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Moll Flanders - Defoe D.

Defoe D. Moll Flanders - Publishers Global, 1722 . - 151 p.
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He was sensibly moved with this; so he sat down again, and said a great many kind things to me, to abate the excess of my passion, but still urged the necessity of what he had proposed; all the while insisting, that if I did refuse, he would notwithstanding provide for me; but letting me plainly see that he would decline me in the main point—nay, even as a mistress; making it a point of honour not to lie with the woman that, for aught he knew, might come to be his brother's wife.
The bare loss of him as a gallant was not so much my affliction as the loss of his person, whom indeed I loved to distraction; and the loss of all the expectations I had, and which I always had built my hopes upon, of having him one day for my husband. These things oppressed my mind so much, that, in short, I fell very ill; the agonies of my mind, in a word, threw me into a high fever, and long it was, that none in the family expected my life.
I was reduced very low indeed, and was often delirious and light–headed; but nothing lay so near me as the fear that, when I was light–headed, I should say something or other to his prejudice. I was distressed in my mind also to see him, and so he was to see me, for he really loved me most passionately; but it could not be; there was not the least room to desire it on one side or other, or so much as to make it decent.
It was near five weeks that I kept my bed and though the violence of my fever abated in three weeks, yet it several times returned; and the physicians said two or three times, they could do no more for me, but that they must leave nature and the distemper to fight it out, only strengthening the first with cordials to maintain the struggle. After the end of five weeks I grew better, but was so weak, so altered, so melancholy, and recovered so slowly, that they physicians apprehended I should go into a consumption; and which vexed me most, they gave it as their opinion that my mind was oppressed, that something troubled me, and, in short, that I was in love. Upon this, the whole house was set upon me to examine me, and to press me to tell whether I was in love or not, and with whom; but as I well might, I denied my being in love at all.
They had on this occasion a squabble one day about me at table, that had like to have put the whole family in an uproar, and for some time did so. They happened to be all at table but the father; as for me, I was ill, and in my chamber. At the beginning of the talk, which was just as they had finished their dinner, the old gentlewoman, who had sent me somewhat to eat, called her maid to go up and ask me if I would have any more; but the maid brought down word I had not eaten half what she had sent me already.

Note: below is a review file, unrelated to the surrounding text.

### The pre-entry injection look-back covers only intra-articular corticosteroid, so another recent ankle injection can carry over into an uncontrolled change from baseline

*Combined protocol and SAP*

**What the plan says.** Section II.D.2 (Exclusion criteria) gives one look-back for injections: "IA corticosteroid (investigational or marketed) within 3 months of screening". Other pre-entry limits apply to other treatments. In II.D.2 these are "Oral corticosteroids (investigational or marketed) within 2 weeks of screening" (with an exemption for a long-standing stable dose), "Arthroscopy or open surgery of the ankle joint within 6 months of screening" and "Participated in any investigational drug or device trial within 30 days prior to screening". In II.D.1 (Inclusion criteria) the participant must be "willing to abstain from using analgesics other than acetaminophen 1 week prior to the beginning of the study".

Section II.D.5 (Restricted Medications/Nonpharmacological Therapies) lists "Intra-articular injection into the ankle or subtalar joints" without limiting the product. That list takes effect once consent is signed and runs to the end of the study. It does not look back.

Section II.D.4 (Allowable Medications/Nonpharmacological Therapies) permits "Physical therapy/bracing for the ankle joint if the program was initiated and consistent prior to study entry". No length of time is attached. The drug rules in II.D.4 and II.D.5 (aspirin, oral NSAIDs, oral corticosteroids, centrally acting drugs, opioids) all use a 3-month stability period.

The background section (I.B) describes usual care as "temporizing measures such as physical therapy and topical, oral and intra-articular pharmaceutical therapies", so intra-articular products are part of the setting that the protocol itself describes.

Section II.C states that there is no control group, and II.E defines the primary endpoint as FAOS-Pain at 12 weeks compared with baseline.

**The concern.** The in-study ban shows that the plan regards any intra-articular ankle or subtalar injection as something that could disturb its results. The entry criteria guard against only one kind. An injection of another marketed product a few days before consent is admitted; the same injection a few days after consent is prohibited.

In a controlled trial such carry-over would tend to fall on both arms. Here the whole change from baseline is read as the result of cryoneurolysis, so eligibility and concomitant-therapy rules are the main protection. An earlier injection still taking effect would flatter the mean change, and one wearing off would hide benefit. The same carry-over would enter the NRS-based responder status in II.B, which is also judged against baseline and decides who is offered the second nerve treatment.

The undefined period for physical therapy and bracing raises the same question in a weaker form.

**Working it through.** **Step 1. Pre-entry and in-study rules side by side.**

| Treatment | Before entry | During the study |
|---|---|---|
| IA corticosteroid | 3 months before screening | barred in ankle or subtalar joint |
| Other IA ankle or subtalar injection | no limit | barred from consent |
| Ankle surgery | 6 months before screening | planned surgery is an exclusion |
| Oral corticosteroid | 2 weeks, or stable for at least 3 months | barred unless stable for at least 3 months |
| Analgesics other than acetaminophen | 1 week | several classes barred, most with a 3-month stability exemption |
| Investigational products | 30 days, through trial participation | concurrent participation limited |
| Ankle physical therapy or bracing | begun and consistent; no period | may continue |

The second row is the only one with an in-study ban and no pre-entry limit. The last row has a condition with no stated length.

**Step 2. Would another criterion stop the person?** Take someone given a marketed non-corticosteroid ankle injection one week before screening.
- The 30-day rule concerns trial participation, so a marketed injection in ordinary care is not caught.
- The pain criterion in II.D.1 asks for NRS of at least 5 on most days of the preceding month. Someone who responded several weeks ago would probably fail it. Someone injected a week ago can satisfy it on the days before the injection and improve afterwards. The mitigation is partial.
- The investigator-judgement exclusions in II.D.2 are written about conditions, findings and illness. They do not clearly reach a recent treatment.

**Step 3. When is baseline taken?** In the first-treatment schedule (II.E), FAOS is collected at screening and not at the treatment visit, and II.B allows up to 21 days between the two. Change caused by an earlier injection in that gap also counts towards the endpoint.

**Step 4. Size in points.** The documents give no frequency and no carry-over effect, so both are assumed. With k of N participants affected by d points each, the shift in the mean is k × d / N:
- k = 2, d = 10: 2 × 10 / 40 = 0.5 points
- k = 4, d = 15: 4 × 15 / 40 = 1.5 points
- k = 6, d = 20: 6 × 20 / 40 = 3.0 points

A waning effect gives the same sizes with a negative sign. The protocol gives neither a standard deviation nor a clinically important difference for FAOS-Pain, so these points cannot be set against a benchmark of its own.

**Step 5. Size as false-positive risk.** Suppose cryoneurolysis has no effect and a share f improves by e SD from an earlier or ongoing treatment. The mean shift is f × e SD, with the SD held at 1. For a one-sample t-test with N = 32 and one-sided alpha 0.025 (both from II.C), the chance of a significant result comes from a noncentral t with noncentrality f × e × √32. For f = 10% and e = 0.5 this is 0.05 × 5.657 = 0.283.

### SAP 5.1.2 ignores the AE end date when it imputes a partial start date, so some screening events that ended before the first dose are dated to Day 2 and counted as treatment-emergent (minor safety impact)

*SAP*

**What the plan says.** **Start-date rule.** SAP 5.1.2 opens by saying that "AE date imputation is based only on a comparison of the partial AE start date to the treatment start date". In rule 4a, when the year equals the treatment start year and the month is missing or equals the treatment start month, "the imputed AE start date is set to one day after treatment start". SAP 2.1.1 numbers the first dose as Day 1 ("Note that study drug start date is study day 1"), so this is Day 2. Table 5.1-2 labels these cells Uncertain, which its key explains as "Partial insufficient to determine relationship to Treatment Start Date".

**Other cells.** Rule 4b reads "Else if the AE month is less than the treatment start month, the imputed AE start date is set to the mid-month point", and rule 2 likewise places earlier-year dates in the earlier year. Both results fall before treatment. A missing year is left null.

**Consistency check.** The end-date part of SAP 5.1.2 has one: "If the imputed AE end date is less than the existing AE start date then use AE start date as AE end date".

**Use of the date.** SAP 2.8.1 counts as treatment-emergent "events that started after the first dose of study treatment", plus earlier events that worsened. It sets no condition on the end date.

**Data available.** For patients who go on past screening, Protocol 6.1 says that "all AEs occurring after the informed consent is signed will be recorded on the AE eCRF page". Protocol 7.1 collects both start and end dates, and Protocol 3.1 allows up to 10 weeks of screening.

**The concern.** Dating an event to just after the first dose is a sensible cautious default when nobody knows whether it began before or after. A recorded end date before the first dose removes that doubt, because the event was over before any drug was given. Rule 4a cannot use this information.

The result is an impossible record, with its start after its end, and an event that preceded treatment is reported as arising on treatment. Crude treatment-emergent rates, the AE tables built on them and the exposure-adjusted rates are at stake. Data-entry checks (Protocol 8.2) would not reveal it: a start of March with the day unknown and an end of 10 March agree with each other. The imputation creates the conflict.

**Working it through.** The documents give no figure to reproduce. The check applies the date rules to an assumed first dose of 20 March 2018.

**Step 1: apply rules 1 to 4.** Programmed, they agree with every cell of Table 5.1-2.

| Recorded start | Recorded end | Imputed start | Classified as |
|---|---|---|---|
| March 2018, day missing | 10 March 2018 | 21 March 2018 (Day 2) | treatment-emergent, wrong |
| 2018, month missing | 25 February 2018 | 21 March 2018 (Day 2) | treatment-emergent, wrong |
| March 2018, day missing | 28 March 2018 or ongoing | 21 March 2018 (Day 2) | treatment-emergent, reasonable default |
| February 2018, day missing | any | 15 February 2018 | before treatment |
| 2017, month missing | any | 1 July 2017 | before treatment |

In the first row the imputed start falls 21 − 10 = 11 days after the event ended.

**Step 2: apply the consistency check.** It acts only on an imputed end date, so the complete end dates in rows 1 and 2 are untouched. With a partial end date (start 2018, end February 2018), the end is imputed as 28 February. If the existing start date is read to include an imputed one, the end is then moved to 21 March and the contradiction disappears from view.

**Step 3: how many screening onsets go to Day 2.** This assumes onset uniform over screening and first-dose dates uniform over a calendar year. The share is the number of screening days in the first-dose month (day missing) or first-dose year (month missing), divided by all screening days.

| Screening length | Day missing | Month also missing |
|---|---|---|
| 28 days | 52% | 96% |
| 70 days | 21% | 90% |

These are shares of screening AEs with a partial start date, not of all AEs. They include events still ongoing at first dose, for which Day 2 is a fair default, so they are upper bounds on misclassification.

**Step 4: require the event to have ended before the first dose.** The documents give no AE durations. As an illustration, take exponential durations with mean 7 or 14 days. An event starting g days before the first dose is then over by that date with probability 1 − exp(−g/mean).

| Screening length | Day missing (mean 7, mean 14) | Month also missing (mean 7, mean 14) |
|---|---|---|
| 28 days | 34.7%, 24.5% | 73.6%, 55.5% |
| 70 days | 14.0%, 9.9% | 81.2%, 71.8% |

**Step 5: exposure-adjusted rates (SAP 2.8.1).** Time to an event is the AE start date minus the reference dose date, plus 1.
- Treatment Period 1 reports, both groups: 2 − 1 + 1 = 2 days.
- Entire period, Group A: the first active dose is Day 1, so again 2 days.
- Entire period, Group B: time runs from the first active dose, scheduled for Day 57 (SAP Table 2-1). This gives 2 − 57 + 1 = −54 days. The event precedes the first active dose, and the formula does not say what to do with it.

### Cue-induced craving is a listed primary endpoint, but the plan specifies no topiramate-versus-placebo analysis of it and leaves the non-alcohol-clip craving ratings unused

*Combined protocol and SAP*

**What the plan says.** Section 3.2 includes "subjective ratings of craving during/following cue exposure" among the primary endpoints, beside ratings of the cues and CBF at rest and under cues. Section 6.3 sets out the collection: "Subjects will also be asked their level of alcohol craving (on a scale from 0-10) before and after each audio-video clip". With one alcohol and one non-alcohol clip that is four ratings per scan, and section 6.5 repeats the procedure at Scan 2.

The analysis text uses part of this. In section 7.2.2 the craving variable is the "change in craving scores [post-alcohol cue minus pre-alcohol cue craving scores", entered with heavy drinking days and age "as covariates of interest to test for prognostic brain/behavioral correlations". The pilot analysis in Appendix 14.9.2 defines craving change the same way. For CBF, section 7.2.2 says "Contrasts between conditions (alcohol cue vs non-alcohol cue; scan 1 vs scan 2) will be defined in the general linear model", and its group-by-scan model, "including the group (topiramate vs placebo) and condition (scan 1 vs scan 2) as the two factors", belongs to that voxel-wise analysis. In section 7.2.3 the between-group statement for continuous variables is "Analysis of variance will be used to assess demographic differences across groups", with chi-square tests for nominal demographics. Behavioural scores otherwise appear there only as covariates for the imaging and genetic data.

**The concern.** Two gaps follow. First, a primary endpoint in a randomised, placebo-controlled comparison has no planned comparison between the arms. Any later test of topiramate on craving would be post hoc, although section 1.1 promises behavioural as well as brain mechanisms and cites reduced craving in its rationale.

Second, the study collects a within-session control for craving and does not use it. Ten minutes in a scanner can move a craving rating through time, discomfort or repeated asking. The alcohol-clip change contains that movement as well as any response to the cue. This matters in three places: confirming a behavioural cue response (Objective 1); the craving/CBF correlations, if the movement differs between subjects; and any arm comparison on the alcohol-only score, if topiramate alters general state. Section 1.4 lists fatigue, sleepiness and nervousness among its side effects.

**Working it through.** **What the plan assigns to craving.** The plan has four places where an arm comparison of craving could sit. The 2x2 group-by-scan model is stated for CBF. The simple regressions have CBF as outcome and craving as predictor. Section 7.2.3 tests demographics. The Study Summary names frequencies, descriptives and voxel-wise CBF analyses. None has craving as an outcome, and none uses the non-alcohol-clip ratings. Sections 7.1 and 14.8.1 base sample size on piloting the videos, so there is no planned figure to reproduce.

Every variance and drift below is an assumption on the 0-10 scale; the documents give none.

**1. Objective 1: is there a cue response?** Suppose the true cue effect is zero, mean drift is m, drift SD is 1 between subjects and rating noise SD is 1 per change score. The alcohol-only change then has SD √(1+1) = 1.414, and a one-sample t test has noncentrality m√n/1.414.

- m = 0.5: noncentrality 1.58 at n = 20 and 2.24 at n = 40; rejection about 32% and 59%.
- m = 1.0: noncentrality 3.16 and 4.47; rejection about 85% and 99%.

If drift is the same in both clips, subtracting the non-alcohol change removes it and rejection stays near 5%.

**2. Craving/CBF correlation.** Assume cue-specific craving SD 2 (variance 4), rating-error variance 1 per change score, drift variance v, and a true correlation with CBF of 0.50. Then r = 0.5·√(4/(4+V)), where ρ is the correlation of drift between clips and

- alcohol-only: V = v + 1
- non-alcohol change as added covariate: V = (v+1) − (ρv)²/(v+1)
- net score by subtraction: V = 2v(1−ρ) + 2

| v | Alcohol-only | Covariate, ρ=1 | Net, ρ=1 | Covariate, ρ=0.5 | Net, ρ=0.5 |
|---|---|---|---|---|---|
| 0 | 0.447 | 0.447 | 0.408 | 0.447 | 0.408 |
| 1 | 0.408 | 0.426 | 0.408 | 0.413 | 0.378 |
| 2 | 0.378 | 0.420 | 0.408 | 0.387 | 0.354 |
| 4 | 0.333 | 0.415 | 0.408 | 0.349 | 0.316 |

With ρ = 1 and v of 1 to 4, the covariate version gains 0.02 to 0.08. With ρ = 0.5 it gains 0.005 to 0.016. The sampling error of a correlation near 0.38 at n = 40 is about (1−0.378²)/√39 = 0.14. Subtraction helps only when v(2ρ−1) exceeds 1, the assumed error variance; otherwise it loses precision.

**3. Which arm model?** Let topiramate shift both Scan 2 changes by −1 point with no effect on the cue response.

'Alas, says the old lady, 'that poor girl! I am afraid she will never be well.'
'Well!' says the elder brother, 'how should Mrs. Betty be well? They say she is in love.'
'I believe nothing of it,' says the old gentlewoman.
'I don't know,' says the eldest sister, 'what to say to it; they have made such a rout about her being so handsome, and so charming, and I know not what, and that in her hearing too, that has turned the creature's head, I believe, and who knows what possessions may follow such doings? For my part, I don't know what to make of it.'
'Why, sister, you must acknowledge she is very handsome,' says the elder brother.
'Ay, and a great deal handsomer than you, sister,' says Robin, 'and that's your mortification.'
'Well, well, that is not the question,' says his sister; 'that girl is well enough, and she knows it well enough; she need not be told of it to make her vain.'
'We are not talking of her being vain,' says the elder brother, 'but of her being in love; it may be she is in love with herself; it seems my sisters think so.'
'I would she was in love with me,' says Robin; 'I'd quickly put her out of her pain.'
'What d'ye mean by that, son,' says the old lady; 'how can you talk so?'
'Why, madam,' says Robin, again, very honestly, 'do you think I'd let the poor girl die for love, and of one that is near at hand to be had, too?'
'Fie, brother!', says the second sister, 'how can you talk so? Would you take a creature that has not a groat in the world?'
'Prithee, child,' says Robin, 'beauty's a portion, and good–humour with it is a double portion; I wish thou hadst half her stock of both for thy portion.' So there was her mouth stopped.
'I find,' says the eldest sister, 'if Betty is not in love, my brother is. I wonder he has not broke his mind to Betty; I warrant she won't say No.'
'They that yield when they're asked,' says Robin, 'are one step before them that were never asked to yield, sister, and two steps before them that yield before they are asked; and that's an answer to you, sister.'
This fired the sister, and she flew into a passion, and said, things were come to that pass that it was time the wench, meaning me, was out of the family; and but that she was not fit to be turned out, she hoped her father and mother would consider of it as soon as she could be removed.
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